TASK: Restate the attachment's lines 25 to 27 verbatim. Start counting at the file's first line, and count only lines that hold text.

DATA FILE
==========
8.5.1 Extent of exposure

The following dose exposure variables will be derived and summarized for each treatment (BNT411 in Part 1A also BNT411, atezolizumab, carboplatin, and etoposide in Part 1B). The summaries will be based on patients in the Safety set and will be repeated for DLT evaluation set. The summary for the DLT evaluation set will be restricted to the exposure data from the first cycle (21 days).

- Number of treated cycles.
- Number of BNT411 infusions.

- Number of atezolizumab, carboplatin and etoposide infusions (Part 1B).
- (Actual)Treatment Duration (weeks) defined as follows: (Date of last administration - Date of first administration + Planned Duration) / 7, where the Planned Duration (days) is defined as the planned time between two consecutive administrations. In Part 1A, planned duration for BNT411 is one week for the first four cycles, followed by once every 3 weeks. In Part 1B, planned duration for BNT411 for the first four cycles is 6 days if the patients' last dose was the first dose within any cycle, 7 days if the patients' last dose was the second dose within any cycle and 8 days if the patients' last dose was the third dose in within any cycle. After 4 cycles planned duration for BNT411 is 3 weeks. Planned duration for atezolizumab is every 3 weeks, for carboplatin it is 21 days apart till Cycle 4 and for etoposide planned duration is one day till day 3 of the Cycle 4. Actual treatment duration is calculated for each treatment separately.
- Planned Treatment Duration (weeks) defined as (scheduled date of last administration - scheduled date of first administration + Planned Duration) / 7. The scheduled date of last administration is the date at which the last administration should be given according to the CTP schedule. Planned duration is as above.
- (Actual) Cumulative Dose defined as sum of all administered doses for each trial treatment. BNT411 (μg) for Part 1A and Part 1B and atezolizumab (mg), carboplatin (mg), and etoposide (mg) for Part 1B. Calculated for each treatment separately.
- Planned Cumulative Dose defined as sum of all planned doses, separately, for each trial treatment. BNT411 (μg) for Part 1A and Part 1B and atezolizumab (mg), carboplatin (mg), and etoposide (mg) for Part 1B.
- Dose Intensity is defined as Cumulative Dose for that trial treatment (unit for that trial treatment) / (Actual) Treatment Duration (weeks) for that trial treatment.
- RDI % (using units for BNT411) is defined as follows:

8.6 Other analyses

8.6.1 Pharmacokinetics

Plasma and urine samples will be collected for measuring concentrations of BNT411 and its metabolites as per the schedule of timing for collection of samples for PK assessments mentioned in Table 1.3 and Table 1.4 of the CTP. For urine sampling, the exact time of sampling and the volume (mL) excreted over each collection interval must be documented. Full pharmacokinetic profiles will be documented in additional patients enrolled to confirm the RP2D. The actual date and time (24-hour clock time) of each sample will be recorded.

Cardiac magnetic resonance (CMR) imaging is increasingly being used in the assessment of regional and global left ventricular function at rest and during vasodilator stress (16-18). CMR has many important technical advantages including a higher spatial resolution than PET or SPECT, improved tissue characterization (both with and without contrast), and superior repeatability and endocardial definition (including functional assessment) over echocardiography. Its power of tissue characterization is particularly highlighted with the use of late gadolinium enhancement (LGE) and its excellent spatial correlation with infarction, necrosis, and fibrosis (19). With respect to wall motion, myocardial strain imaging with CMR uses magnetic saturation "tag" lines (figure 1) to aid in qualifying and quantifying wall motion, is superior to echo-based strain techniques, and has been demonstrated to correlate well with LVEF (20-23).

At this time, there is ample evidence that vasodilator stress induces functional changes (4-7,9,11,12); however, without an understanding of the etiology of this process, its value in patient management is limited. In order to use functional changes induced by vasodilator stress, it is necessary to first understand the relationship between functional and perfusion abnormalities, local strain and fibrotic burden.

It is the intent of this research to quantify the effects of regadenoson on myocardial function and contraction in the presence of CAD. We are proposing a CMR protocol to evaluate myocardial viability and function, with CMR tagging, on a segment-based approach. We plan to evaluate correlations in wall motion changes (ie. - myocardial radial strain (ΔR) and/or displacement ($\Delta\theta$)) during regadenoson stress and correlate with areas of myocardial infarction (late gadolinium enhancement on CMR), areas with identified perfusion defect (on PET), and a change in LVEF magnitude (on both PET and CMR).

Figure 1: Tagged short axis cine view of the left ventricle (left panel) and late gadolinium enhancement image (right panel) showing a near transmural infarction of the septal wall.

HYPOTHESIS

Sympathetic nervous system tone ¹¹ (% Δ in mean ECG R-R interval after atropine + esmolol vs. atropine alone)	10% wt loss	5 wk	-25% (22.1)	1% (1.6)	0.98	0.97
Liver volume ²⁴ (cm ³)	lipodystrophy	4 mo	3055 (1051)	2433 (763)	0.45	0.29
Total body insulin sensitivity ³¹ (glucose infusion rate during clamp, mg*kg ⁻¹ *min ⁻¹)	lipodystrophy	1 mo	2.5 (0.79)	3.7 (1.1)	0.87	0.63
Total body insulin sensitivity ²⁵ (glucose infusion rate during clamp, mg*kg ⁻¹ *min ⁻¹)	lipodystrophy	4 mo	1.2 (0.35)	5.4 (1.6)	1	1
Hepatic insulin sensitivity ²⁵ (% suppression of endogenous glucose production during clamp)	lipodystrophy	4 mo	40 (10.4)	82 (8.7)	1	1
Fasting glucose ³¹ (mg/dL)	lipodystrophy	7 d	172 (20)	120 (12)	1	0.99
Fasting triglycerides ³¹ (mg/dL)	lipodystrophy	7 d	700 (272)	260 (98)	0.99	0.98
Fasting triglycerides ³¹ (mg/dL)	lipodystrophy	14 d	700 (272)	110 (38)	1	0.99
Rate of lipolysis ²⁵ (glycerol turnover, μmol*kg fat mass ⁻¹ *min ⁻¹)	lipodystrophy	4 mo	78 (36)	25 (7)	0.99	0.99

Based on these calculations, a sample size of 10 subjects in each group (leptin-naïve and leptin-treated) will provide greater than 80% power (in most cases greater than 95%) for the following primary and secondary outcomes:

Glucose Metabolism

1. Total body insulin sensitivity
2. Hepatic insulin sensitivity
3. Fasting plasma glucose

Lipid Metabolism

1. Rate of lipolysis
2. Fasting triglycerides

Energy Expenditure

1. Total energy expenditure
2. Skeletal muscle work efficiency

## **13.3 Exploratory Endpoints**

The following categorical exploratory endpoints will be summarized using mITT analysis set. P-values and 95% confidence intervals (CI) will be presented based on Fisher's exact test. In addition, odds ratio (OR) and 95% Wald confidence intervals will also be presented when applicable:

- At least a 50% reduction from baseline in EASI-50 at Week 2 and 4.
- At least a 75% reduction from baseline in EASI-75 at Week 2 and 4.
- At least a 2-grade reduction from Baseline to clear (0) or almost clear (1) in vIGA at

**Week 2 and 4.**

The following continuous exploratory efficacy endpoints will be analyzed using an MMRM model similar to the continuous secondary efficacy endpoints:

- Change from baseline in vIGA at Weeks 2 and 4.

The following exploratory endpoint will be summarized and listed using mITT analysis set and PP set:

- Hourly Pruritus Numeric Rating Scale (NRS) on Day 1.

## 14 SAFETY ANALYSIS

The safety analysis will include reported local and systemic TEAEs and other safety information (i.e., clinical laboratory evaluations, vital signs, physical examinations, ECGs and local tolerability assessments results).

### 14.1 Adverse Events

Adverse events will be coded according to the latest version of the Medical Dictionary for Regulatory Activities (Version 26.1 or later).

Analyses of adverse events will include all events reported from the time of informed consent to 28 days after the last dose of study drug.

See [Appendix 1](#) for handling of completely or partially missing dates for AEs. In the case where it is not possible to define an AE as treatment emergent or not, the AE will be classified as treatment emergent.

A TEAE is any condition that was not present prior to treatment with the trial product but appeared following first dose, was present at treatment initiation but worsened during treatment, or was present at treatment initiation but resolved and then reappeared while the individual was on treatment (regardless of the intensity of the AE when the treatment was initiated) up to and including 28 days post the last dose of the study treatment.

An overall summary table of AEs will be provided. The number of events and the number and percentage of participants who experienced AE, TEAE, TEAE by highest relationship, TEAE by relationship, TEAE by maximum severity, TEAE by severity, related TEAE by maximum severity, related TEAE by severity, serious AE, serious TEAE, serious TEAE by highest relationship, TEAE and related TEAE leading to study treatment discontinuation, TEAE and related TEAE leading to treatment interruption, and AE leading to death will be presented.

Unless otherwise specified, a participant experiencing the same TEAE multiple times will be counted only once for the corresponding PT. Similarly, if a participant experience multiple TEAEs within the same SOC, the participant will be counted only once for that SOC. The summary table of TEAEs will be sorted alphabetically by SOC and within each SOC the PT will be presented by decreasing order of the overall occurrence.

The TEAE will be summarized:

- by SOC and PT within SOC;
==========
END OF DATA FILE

Fasting glucose ³¹ (mg/dL)	lipodystrophy	7 d	172 (20)	120 (12)	1	0.99
Fasting triglycerides ³¹ (mg/dL)	lipodystrophy	7 d	700 (272)	260 (98)	0.99	0.98
Fasting triglycerides ³¹ (mg/dL)	lipodystrophy	14 d	700 (272)	110 (38)	1	0.99